Leading members of the physics community working on the latest Cold Fusion Hoax today revealed that they are at least 2 years behind schedule.
"We plan to have a cold fusion story in the newspapers every 15 to 20 years or so," said Professor J. Scott Billingsworth, consultant media scientist to the energy group leading the research. "However it takes quite some time to put together a crack team of credulous tabloid journalists with a C at GCSE chemistry, and this Hoax is going to have to be more sophisticated than it's predecessors, now that the special effects on Dr. Who are so good."
The Cold Fusion Hoax is the Holy Grail of science reporters up and down the land who are keen to file thousands of words of copy with scientific looking diagrams, references to Star Trek and pictures of the 'Mr Fusion' from Back to the Future. Stories can endlessly be written about limitless clean power, the return to poverty of the Arabs, Bluebirds wheeling through a perfectly clear sky and an end to the frustration of running out of batteries for a vibrator. However as society becomes more technically adept it becomes more difficult to produce a good Hoax without actually inventing the technology itself.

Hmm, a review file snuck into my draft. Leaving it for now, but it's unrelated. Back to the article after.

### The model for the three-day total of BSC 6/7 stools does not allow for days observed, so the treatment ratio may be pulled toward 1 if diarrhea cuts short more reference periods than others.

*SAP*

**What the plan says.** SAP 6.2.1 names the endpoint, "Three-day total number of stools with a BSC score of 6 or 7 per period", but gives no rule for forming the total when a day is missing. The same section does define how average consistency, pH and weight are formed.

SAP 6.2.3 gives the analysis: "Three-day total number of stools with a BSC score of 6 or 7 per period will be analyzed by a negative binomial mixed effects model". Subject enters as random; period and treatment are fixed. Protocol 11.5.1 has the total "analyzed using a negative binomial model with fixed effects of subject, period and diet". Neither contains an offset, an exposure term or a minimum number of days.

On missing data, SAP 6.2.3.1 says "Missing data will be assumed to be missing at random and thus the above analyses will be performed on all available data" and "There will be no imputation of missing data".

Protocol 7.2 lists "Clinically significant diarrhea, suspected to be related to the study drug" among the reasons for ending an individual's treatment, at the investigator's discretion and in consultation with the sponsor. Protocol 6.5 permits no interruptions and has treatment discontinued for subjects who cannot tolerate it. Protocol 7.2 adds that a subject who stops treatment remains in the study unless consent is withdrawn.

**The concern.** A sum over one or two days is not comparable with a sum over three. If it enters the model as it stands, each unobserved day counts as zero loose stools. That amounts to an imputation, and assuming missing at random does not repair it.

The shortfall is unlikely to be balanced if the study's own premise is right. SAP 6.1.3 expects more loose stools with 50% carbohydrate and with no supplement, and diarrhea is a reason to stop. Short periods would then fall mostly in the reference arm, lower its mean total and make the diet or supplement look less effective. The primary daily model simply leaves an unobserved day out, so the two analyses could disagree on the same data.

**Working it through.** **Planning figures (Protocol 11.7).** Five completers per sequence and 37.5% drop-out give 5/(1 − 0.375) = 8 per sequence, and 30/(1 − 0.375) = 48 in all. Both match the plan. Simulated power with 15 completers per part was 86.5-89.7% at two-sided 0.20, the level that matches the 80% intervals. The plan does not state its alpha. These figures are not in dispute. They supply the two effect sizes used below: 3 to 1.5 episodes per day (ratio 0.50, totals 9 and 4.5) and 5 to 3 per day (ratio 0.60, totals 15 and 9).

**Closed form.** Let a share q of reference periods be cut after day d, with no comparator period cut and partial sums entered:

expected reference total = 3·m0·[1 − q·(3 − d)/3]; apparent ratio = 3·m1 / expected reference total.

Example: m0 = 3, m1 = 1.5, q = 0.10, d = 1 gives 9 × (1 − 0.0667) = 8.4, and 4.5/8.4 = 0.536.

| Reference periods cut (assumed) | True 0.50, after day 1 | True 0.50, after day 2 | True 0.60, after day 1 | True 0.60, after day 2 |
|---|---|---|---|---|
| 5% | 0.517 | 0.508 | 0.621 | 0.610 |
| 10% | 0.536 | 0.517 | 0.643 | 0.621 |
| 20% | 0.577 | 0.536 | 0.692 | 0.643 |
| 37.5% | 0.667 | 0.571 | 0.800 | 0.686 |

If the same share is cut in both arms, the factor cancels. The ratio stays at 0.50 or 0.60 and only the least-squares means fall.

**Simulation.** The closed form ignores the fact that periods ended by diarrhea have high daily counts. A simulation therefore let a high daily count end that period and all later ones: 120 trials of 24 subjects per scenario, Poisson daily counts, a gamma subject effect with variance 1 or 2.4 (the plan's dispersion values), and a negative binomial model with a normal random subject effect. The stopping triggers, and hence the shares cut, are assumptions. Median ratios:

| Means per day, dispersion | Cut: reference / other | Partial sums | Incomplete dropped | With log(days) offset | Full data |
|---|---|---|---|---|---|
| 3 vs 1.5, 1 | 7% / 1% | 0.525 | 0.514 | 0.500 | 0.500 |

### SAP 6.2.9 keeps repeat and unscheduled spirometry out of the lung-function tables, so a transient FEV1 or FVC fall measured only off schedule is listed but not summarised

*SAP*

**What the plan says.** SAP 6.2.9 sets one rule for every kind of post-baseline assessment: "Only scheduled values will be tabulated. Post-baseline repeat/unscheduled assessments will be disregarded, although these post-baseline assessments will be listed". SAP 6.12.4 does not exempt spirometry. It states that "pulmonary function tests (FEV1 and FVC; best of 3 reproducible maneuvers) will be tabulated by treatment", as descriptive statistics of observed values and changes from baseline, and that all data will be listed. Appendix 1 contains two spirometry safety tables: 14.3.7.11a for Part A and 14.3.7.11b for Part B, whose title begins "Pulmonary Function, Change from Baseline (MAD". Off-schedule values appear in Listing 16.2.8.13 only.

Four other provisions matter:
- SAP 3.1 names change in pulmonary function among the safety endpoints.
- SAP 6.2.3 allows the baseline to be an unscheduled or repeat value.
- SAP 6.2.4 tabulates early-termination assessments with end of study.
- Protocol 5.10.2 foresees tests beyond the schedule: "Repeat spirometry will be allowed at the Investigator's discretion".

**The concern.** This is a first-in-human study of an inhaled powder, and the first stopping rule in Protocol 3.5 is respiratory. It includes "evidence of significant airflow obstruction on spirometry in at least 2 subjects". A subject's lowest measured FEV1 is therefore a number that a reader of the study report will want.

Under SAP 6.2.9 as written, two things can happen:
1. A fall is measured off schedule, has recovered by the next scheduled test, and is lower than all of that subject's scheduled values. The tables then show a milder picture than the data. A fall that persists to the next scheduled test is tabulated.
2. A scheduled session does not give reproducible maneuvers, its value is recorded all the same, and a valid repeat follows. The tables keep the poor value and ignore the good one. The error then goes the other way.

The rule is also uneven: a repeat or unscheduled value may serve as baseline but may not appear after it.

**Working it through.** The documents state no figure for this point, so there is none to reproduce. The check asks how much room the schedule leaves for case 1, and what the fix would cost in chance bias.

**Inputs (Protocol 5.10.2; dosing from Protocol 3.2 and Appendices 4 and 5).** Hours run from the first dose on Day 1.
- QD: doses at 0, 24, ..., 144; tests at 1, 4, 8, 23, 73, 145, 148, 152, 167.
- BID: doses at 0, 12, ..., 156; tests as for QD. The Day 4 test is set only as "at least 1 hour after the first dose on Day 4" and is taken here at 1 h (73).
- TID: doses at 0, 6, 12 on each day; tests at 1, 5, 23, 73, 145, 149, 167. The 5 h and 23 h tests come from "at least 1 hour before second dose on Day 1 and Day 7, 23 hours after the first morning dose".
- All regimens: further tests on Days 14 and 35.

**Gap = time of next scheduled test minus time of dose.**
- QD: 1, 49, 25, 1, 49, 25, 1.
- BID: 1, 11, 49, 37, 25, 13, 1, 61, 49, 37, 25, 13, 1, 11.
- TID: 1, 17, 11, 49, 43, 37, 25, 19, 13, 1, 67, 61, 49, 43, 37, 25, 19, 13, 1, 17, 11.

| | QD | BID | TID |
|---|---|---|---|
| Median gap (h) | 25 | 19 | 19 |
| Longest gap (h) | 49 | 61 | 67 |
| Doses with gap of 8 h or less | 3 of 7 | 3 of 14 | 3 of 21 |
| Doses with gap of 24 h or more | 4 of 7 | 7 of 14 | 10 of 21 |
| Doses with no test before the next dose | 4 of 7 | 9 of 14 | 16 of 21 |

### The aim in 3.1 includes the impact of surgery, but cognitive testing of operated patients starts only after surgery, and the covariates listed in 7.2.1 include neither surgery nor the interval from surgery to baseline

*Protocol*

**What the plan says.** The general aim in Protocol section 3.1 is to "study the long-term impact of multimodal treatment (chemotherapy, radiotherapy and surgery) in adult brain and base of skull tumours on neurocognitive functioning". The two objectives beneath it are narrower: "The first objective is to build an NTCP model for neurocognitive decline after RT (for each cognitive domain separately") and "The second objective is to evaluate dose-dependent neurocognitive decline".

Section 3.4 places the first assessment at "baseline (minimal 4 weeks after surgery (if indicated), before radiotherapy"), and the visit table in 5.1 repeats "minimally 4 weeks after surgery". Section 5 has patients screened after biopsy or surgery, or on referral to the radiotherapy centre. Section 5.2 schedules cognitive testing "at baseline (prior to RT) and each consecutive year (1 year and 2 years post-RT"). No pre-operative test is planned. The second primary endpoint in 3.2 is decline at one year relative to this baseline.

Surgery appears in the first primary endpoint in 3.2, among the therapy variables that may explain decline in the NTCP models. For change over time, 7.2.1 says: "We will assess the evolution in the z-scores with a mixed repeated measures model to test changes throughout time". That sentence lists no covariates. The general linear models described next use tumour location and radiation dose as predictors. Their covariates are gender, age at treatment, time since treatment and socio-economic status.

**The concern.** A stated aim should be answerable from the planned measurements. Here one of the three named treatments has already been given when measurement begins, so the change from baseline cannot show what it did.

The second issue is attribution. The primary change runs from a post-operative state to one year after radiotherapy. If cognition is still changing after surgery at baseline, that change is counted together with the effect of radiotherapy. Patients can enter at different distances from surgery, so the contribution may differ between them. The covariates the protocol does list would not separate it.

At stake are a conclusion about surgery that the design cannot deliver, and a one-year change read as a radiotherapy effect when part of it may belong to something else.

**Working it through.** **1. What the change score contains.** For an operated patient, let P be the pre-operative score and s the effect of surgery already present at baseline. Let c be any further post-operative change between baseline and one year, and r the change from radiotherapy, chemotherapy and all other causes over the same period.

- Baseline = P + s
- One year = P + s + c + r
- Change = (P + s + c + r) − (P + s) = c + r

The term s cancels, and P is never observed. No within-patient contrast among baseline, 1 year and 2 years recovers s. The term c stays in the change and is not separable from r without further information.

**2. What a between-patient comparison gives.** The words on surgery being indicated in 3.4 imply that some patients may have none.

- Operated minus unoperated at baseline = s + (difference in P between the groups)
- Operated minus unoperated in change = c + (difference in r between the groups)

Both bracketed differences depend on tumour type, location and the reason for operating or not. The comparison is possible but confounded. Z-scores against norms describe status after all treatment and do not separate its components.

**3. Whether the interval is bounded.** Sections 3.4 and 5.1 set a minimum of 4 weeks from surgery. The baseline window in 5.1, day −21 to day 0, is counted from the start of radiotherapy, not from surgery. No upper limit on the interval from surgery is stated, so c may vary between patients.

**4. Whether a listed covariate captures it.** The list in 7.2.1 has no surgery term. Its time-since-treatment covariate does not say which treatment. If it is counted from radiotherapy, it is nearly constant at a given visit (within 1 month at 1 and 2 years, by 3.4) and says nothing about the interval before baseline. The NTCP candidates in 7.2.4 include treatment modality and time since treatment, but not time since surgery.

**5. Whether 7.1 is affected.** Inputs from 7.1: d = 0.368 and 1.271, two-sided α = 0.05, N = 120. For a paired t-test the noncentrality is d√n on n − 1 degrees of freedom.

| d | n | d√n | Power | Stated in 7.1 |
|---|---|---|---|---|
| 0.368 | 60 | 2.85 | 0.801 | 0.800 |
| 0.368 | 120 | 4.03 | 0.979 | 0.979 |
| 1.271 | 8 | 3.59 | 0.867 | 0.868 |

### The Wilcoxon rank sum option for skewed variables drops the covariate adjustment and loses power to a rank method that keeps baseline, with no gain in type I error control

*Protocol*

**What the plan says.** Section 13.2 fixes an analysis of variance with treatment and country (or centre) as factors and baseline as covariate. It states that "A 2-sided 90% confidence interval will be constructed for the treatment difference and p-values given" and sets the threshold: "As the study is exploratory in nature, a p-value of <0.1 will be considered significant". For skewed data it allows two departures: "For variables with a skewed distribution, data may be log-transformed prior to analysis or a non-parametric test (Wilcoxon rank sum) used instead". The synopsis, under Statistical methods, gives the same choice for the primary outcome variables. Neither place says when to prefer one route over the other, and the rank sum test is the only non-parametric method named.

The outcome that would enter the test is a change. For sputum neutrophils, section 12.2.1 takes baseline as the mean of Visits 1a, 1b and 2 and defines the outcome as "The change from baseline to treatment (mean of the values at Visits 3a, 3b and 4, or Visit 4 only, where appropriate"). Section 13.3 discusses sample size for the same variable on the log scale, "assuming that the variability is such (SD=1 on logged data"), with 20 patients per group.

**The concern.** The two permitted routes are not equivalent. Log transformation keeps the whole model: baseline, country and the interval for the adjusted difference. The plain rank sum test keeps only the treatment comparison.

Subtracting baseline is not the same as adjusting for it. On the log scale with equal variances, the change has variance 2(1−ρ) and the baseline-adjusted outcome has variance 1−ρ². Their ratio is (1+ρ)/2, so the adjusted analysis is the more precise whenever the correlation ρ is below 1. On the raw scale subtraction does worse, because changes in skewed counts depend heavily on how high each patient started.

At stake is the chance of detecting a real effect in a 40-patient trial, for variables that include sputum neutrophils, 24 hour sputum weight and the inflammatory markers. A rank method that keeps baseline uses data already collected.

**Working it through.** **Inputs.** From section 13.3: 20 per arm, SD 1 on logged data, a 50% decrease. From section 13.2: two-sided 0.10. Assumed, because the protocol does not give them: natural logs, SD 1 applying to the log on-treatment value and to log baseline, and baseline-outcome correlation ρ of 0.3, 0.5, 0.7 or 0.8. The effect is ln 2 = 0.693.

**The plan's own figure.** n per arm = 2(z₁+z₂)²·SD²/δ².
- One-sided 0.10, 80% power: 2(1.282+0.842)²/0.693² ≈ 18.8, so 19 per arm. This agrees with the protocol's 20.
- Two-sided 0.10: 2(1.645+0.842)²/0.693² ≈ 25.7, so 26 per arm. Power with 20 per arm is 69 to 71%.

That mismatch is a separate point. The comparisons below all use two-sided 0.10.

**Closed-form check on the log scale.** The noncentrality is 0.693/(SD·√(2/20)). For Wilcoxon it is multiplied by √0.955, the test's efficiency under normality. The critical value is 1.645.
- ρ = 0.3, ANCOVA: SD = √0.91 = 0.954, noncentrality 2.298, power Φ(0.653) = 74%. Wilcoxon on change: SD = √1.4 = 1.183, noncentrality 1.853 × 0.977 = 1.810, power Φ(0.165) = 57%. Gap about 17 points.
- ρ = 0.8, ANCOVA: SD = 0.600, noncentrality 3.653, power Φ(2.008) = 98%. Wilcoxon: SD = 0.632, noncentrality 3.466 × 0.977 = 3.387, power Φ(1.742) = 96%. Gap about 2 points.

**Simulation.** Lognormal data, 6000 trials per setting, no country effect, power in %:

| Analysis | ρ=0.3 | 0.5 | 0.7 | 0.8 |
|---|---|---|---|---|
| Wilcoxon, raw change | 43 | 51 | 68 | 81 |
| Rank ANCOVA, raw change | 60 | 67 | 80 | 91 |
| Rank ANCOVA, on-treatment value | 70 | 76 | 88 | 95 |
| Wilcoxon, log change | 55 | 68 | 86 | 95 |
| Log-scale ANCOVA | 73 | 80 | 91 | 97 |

"Back in the day we used to just be able to mix up a few chemicals in test-tubes and let it boil some water in a tank," said Professor Billingsworth. "We could claim it was caused by anything as long as the pictures showed a device as convincing as whatever Davros would use to destroy a planet. Now, what with Wikipedia and that programme QI on the telly, Joe Punter knows as much as a PhD researcher from Loughborough University."
The Physics community has long relied on the Cold Fusion Hoax as a way of generating more funding for ever bigger and more impressive machines for research into hot fusion, the very thing that Cold Fusion itself would obviate the need for.
"Every physicist on the planet wants to play with the atom-smashers. They want to be able to tell people that "today I created something hotter than the sun, two miles below Switzerland'," said the Professor. "It was what made science the new rock and roll. After all scientists have plenty of drugs. But little sex."
The science community now believes that even the recent news that the Science and Technology Facilities Council (STFC) had run out of 50p pieces for the big Gemini telescopes would be unlikely to provide enough stimulus for a proper go at the Cold Fusion Hoax. Physicists are now looking to their old foes in genetic research for the over-hyped mega-invention that will lead to an increased flow of funding.
"Atoms are bloody expensive you know, and when the scientists are really sexed up they can smash literally dozens of them in a single day – it's a costly business," said Professor Billingsworth. "I think someone in a lab is going to have to make a cross between a songbird and a drug-crazed ape, or a miracle hair-growth drug or something."
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